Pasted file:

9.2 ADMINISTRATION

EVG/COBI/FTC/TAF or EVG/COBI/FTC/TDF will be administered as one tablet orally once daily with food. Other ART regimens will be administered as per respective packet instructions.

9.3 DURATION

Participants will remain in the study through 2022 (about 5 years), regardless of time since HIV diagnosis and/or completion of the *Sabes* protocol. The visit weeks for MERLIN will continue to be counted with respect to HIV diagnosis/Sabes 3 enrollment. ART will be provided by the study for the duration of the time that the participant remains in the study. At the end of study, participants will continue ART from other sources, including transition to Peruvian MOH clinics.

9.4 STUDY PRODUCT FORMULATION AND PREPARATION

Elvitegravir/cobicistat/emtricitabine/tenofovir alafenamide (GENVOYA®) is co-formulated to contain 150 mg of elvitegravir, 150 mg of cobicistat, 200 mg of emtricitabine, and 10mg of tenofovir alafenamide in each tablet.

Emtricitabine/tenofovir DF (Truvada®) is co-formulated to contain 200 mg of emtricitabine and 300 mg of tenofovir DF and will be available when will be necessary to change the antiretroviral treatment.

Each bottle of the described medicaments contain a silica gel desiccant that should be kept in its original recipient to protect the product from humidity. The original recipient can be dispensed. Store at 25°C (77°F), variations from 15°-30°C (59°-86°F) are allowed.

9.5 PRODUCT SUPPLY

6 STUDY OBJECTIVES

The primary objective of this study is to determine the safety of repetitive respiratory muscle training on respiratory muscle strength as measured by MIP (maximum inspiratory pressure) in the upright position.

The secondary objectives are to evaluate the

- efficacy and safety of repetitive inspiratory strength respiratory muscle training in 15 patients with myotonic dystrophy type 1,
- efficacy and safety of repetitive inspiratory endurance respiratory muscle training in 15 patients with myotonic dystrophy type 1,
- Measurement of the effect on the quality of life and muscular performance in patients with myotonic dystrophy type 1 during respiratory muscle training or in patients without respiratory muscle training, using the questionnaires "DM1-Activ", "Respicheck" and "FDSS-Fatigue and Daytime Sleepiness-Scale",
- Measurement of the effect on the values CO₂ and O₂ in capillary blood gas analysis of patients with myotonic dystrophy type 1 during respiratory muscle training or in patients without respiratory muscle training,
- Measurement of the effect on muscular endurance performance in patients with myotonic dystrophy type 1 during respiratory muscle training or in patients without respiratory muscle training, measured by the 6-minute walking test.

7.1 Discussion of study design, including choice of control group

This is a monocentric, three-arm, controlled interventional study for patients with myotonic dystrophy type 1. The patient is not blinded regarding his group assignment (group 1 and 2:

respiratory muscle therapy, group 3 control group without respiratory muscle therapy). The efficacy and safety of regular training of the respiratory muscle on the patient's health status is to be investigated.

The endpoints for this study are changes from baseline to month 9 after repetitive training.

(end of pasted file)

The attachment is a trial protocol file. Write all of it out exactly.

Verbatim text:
9.2 ADMINISTRATION

EVG/COBI/FTC/TAF or EVG/COBI/FTC/TDF will be administered as one tablet orally once daily with food. Other ART regimens will be administered as per respective packet instructions.

9.3 DURATION

Participants will remain in the study through 2022 (about 5 years), regardless of time since HIV diagnosis and/or completion of the *Sabes* protocol. The visit weeks for MERLIN will continue to be counted with respect to HIV diagnosis/Sabes 3 enrollment. ART will be provided by the study for the duration of the time that the participant remains in the study. At the end of study, participants will continue ART from other sources, including transition to Peruvian MOH clinics.

9.4 STUDY PRODUCT FORMULATION AND PREPARATION

Elvitegravir/cobicistat/emtricitabine/tenofovir alafenamide (GENVOYA®) is co-formulated to contain 150 mg of elvitegravir, 150 mg of cobicistat, 200 mg of emtricitabine, and 10mg of tenofovir alafenamide in each tablet.

Emtricitabine/tenofovir DF (Truvada®) is co-formulated to contain 200 mg of emtricitabine and 300 mg of tenofovir DF and will be available when will be necessary to change the antiretroviral treatment.

Each bottle of the described medicaments contain a silica gel desiccant that should be kept in its original recipient to protect the product from humidity. The original recipient can be dispensed. Store at 25°C (77°F), variations from 15°-30°C (59°-86°F) are allowed.

9.5 PRODUCT SUPPLY

6 STUDY OBJECTIVES

The primary objective of this study is to determine the safety of repetitive respiratory muscle training on respiratory muscle strength as measured by MIP (maximum inspiratory pressure) in the upright position.

The secondary objectives are to evaluate the

- efficacy and safety of repetitive inspiratory strength respiratory muscle training in 15 patients with myotonic dystrophy type 1,
- efficacy and safety of repetitive inspiratory endurance respiratory muscle training in 15 patients with myotonic dystrophy type 1,
- Measurement of the effect on the quality of life and muscular performance in patients with myotonic dystrophy type 1 during respiratory muscle training or in patients without respiratory muscle training, using the questionnaires "DM1-Activ", "Respicheck" and "FDSS-Fatigue and Daytime Sleepiness-Scale",
- Measurement of the effect on the values CO₂ and O₂ in capillary blood gas analysis of patients with myotonic dystrophy type 1 during respiratory muscle training or in patients without respiratory muscle training,
- Measurement of the effect on muscular endurance performance in patients with myotonic dystrophy type 1 during respiratory muscle training or in patients without respiratory muscle training, measured by the 6-minute walking test.

7.1 Discussion of study design, including choice of control group

This is a monocentric, three-arm, controlled interventional study for patients with myotonic dystrophy type 1. The patient is not blinded regarding his group assignment (group 1 and 2:

respiratory muscle therapy, group 3 control group without respiratory muscle therapy). The efficacy and safety of regular training of the respiratory muscle on the patient's health status is to be investigated.

The endpoints for this study are changes from baseline to month 9 after repetitive training.